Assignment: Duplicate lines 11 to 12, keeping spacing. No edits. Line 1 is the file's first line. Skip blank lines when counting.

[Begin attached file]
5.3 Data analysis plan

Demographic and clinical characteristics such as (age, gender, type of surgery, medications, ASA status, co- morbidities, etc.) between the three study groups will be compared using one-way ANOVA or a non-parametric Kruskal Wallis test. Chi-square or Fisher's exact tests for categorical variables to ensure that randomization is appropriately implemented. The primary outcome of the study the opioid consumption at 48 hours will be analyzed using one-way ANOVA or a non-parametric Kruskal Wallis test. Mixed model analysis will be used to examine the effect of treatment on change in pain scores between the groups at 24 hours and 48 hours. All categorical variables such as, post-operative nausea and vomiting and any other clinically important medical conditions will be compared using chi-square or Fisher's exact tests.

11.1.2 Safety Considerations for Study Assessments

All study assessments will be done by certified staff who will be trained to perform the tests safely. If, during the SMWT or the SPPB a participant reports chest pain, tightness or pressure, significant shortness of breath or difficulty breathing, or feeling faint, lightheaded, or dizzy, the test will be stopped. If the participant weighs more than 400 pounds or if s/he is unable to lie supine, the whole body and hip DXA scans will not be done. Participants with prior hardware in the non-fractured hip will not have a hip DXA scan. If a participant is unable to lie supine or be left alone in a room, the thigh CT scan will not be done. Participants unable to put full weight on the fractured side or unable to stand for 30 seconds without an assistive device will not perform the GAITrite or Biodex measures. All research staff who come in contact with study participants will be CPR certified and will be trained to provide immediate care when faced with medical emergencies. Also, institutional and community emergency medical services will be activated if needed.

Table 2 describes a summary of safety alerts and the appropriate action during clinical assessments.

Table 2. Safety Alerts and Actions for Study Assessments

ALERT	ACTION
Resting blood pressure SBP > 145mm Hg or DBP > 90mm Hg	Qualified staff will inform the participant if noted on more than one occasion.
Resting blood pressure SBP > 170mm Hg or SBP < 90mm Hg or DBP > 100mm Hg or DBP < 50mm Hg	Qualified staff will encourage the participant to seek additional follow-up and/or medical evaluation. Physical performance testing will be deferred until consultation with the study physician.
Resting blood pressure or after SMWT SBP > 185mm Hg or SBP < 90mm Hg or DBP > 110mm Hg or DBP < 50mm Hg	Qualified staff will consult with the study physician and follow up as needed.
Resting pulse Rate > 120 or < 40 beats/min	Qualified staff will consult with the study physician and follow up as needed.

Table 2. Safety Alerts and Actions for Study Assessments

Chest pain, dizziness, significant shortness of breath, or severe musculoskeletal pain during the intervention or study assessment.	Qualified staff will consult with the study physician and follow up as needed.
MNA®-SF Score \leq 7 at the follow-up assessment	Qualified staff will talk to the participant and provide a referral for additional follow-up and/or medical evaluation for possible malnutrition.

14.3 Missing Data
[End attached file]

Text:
Resting pulse Rate > 120 or < 40 beats/min	Qualified staff will consult with the study physician and follow up as needed.

Table 2. Safety Alerts and Actions for Study Assessments